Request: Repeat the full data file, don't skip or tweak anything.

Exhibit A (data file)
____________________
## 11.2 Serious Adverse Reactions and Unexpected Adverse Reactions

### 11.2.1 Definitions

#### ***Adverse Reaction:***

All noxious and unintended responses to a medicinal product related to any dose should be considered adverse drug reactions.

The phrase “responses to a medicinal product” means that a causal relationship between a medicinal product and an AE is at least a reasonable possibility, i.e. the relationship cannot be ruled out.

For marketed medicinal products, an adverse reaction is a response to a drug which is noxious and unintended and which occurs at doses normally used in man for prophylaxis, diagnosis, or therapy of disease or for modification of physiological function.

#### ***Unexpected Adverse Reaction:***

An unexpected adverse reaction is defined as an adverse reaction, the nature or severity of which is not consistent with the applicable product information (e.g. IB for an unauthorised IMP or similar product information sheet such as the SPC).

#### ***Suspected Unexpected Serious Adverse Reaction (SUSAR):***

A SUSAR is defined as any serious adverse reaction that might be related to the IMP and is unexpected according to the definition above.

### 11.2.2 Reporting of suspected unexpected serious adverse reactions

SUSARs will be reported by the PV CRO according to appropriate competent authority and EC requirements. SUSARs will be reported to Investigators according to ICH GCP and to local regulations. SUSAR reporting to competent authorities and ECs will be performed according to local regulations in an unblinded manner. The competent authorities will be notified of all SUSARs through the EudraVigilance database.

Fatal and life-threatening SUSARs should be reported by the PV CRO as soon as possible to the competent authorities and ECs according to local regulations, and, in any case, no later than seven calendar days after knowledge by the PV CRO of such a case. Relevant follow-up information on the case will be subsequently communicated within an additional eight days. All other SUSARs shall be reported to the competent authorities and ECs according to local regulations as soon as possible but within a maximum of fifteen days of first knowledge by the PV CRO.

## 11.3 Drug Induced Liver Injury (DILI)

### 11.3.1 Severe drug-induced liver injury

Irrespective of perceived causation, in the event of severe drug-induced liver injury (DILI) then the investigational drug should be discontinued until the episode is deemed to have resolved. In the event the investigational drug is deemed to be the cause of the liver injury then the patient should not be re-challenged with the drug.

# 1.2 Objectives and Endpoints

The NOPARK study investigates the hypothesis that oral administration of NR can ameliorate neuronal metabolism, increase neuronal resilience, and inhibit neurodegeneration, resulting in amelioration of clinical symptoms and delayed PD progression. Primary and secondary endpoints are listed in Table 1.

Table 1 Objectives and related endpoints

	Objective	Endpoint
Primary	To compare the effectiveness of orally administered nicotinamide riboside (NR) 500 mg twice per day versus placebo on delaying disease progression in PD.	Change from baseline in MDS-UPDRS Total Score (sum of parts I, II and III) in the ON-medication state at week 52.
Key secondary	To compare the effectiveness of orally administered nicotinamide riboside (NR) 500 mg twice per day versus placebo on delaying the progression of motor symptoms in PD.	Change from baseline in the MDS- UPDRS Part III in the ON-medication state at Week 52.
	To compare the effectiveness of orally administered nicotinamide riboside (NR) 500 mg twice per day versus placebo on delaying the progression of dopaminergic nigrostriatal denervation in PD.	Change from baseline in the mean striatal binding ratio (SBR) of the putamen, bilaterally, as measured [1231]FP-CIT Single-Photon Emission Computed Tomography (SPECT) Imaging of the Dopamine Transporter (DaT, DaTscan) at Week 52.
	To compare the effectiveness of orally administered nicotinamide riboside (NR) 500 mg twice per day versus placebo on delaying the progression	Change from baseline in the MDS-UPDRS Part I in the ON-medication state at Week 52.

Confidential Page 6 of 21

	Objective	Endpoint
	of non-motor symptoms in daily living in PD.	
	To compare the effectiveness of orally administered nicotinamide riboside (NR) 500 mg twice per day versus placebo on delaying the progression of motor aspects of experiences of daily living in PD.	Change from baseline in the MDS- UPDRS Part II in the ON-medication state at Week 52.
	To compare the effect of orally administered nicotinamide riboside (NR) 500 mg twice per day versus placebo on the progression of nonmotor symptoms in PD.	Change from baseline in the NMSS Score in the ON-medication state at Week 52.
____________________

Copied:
## 11.2 Serious Adverse Reactions and Unexpected Adverse Reactions

### 11.2.1 Definitions

#### ***Adverse Reaction:***

All noxious and unintended responses to a medicinal product related to any dose should be considered adverse drug reactions.

The phrase “responses to a medicinal product” means that a causal relationship between a medicinal product and an AE is at least a reasonable possibility, i.e. the relationship cannot be ruled out.

For marketed medicinal products, an adverse reaction is a response to a drug which is noxious and unintended and which occurs at doses normally used in man for prophylaxis, diagnosis, or therapy of disease or for modification of physiological function.

#### ***Unexpected Adverse Reaction:***

An unexpected adverse reaction is defined as an adverse reaction, the nature or severity of which is not consistent with the applicable product information (e.g. IB for an unauthorised IMP or similar product information sheet such as the SPC).

#### ***Suspected Unexpected Serious Adverse Reaction (SUSAR):***

A SUSAR is defined as any serious adverse reaction that might be related to the IMP and is unexpected according to the definition above.

### 11.2.2 Reporting of suspected unexpected serious adverse reactions

SUSARs will be reported by the PV CRO according to appropriate competent authority and EC requirements. SUSARs will be reported to Investigators according to ICH GCP and to local regulations. SUSAR reporting to competent authorities and ECs will be performed according to local regulations in an unblinded manner. The competent authorities will be notified of all SUSARs through the EudraVigilance database.

Fatal and life-threatening SUSARs should be reported by the PV CRO as soon as possible to the competent authorities and ECs according to local regulations, and, in any case, no later than seven calendar days after knowledge by the PV CRO of such a case. Relevant follow-up information on the case will be subsequently communicated within an additional eight days. All other SUSARs shall be reported to the competent authorities and ECs according to local regulations as soon as possible but within a maximum of fifteen days of first knowledge by the PV CRO.

## 11.3 Drug Induced Liver Injury (DILI)

### 11.3.1 Severe drug-induced liver injury

Irrespective of perceived causation, in the event of severe drug-induced liver injury (DILI) then the investigational drug should be discontinued until the episode is deemed to have resolved. In the event the investigational drug is deemed to be the cause of the liver injury then the patient should not be re-challenged with the drug.

# 1.2 Objectives and Endpoints

The NOPARK study investigates the hypothesis that oral administration of NR can ameliorate neuronal metabolism, increase neuronal resilience, and inhibit neurodegeneration, resulting in amelioration of clinical symptoms and delayed PD progression. Primary and secondary endpoints are listed in Table 1.

Table 1 Objectives and related endpoints

	Objective	Endpoint
Primary	To compare the effectiveness of orally administered nicotinamide riboside (NR) 500 mg twice per day versus placebo on delaying disease progression in PD.	Change from baseline in MDS-UPDRS Total Score (sum of parts I, II and III) in the ON-medication state at week 52.
Key secondary	To compare the effectiveness of orally administered nicotinamide riboside (NR) 500 mg twice per day versus placebo on delaying the progression of motor symptoms in PD.	Change from baseline in the MDS- UPDRS Part III in the ON-medication state at Week 52.
	To compare the effectiveness of orally administered nicotinamide riboside (NR) 500 mg twice per day versus placebo on delaying the progression of dopaminergic nigrostriatal denervation in PD.	Change from baseline in the mean striatal binding ratio (SBR) of the putamen, bilaterally, as measured [1231]FP-CIT Single-Photon Emission Computed Tomography (SPECT) Imaging of the Dopamine Transporter (DaT, DaTscan) at Week 52.
	To compare the effectiveness of orally administered nicotinamide riboside (NR) 500 mg twice per day versus placebo on delaying the progression	Change from baseline in the MDS-UPDRS Part I in the ON-medication state at Week 52.

Confidential Page 6 of 21

	Objective	Endpoint
	of non-motor symptoms in daily living in PD.	
	To compare the effectiveness of orally administered nicotinamide riboside (NR) 500 mg twice per day versus placebo on delaying the progression of motor aspects of experiences of daily living in PD.	Change from baseline in the MDS- UPDRS Part II in the ON-medication state at Week 52.
	To compare the effect of orally administered nicotinamide riboside (NR) 500 mg twice per day versus placebo on the progression of nonmotor symptoms in PD.	Change from baseline in the NMSS Score in the ON-medication state at Week 52.